Bordeaux is on a roll, and wine lovers are agog.
With the release of the 1986 vintage red wines of France's most prestigious wine region, those who collect wine for aging in their cellars are having a tough time deciding what to do. Should they buy a case of Chateau Latour and a case of Chateau Mouton-Rothschild, or should they buy a three-bottle assortment of a whole lot of stuff?
No matter, they are eager to spend their money, in spite of high and rising prices, and in spite of the fact that their cellars are already full from their enthusiasm of the recent past.
Bordeaux is almost never blessed with so many great vintages in a row, and never have so many good vintages coincided with large harvests too. (Great quality and large quantity are supposed to be impossible together, say viticulture experts.) And with six excellent vintages in eight years, there are fears that the consumer will simply say "enough!" and stop buying.
Yet, even though the multitude of top-quality vintages confounds longtime observers of Bordeaux, they merely shake their heads and reach for their wallets yet one more time.
The 3-Years-in-10 Rule
It once was said that Bordeaux would have a great vintage only three years in 10, and during the 1940s, only 1945, 1947 and 1949 were rated exceptional. Through the 1950s, one could rate '53 and '59 as tops; in the '60s, the great vintages were 1961, 1966, and, if one wanted to stretch a point, toss in 1962.
And although the 1970s offered the usual complement (1970, 1975, 1978), a number of other "off" vintages showed better than expected. That set the stage for the 1980s, a wow decade. Red wines of 1981 were hard but showed classic lines; 1982s were highly praised, and the vintage was rated one of the best of all time (though I never thought the wines were that impressive, considering them to be far too ripe and diffuse in character, certainly not classic Bordeaux).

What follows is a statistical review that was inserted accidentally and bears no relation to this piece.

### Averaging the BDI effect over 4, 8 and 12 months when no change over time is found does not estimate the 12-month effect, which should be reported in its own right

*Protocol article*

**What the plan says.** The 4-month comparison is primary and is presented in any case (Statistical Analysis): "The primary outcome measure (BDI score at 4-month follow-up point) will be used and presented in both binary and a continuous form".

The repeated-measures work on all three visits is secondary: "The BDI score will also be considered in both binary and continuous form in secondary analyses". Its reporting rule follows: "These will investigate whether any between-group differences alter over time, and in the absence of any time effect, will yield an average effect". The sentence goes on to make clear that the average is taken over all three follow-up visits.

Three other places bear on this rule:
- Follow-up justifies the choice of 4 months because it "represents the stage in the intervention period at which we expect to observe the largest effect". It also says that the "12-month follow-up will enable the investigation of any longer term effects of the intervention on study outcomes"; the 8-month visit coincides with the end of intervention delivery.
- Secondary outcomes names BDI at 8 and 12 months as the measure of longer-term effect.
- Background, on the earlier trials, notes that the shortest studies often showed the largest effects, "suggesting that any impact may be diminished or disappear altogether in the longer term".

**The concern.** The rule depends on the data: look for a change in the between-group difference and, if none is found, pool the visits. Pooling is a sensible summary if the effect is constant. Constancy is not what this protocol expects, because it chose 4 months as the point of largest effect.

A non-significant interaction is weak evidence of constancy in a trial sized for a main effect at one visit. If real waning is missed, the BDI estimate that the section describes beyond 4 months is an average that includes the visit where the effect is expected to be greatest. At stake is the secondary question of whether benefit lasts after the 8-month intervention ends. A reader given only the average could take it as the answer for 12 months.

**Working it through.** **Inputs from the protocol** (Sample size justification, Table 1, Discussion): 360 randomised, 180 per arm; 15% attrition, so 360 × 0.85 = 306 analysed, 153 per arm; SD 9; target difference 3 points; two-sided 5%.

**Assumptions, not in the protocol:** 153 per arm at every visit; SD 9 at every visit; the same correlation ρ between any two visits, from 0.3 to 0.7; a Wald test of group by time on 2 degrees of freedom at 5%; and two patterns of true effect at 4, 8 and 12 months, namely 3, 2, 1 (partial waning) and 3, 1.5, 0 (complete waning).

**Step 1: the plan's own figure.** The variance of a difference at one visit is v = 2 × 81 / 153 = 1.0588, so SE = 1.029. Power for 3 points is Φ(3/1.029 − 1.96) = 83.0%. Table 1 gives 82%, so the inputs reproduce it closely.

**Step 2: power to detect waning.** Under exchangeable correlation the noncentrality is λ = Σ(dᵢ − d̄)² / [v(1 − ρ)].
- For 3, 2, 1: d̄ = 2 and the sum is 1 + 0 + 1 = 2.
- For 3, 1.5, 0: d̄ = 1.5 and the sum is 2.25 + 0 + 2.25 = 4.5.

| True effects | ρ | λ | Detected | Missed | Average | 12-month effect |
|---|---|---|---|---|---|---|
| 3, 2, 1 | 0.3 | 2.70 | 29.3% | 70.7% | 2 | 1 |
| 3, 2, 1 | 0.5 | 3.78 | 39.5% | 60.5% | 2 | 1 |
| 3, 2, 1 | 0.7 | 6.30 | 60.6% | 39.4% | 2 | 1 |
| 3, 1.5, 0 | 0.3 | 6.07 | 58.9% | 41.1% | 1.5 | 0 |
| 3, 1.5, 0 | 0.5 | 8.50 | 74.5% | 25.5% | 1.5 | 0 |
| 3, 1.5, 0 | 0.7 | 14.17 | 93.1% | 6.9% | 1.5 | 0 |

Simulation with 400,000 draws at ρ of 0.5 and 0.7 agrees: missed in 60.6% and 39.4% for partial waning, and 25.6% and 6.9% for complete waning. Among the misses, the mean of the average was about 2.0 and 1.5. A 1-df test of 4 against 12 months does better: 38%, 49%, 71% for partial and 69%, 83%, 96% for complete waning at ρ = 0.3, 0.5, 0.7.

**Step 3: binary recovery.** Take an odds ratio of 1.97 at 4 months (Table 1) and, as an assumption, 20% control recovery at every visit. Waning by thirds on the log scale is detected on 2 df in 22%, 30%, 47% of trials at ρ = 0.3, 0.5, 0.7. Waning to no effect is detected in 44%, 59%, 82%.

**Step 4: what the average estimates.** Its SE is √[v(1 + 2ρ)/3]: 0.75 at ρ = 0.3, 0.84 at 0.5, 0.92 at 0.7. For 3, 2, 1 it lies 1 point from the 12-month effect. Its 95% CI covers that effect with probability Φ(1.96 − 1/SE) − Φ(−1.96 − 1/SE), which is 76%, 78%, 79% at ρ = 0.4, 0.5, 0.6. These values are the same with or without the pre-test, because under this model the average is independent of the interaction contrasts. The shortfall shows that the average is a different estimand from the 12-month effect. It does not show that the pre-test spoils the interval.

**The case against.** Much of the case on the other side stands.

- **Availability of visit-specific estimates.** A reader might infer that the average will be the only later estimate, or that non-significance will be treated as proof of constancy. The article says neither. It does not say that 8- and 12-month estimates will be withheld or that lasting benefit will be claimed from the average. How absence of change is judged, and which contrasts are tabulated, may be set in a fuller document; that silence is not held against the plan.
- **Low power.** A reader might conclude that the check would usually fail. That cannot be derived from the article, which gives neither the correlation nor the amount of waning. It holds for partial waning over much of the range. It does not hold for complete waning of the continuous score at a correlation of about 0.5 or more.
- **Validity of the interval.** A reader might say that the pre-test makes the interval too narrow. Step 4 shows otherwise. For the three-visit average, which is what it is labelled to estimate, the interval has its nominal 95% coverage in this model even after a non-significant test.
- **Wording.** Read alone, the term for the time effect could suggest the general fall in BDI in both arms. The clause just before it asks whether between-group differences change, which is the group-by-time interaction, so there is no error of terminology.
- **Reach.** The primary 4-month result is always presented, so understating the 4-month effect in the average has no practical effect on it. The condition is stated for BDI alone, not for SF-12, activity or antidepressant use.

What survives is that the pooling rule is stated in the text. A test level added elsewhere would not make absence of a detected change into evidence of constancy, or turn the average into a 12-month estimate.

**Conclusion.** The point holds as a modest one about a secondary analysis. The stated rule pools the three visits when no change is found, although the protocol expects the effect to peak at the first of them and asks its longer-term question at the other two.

Then 1983 and 1985 were rated as excellent, and we are hearing experts rate the 1986s as equivalent to the best of all time. (And now chateau owners are touting the 1988s.)
The expert in the current case is Paul Pontallier, managing director of Chateau Margaux and a man not given to extravagant claims. Yet at a dinner staged here May 2 to show off some of the best 1986s, Pontallier remarked that 1986 was "quite an extraordinary year, as good as 1945 and 1961, with the same level of concentration (of fruit)." That sort of talk excites wine collectors, who rarely hear anyone draw parallels with the Year of the Victory--1945--or 1961.
Pontallier compared the heralded 1982 wines with the 1986s:
"In 1982 we had a level of maturity (of the grapes) that we don't often get, and the reason was the high heat before the harvest. It gave us an incredible ripeness. Perhaps it was too hot, I don't know. But 1986 was better.
"We had drought and high heat in 1985, but it was even hotter and drier in 1986, and these wines show the true characteristics of a dry vintage, and the true product of the terroir , the soil. They are very concentrated wines, tough wines. The only thing we have to be afraid of is, it will take such a long time for them to develop."
The reference was to the fact that the '86 Bordeaux are now so hard and tannic that they will need years in the bottle to smooth out. The best will need many decades. But there is ample depth of fruit and complexity for them to become drinkable.
Most wine lovers fear long-term aging not at all. The longer-lived a vintage, the more they want it. And the '86s certainly will satisfy them.
At the dinner staged last week by Steve Wallace of Wally's on Westwood, nine of the 1986 Bordeaux classics were served. Only one, Chateau Haut-Brion, failed to impress and the major difference between the others was style.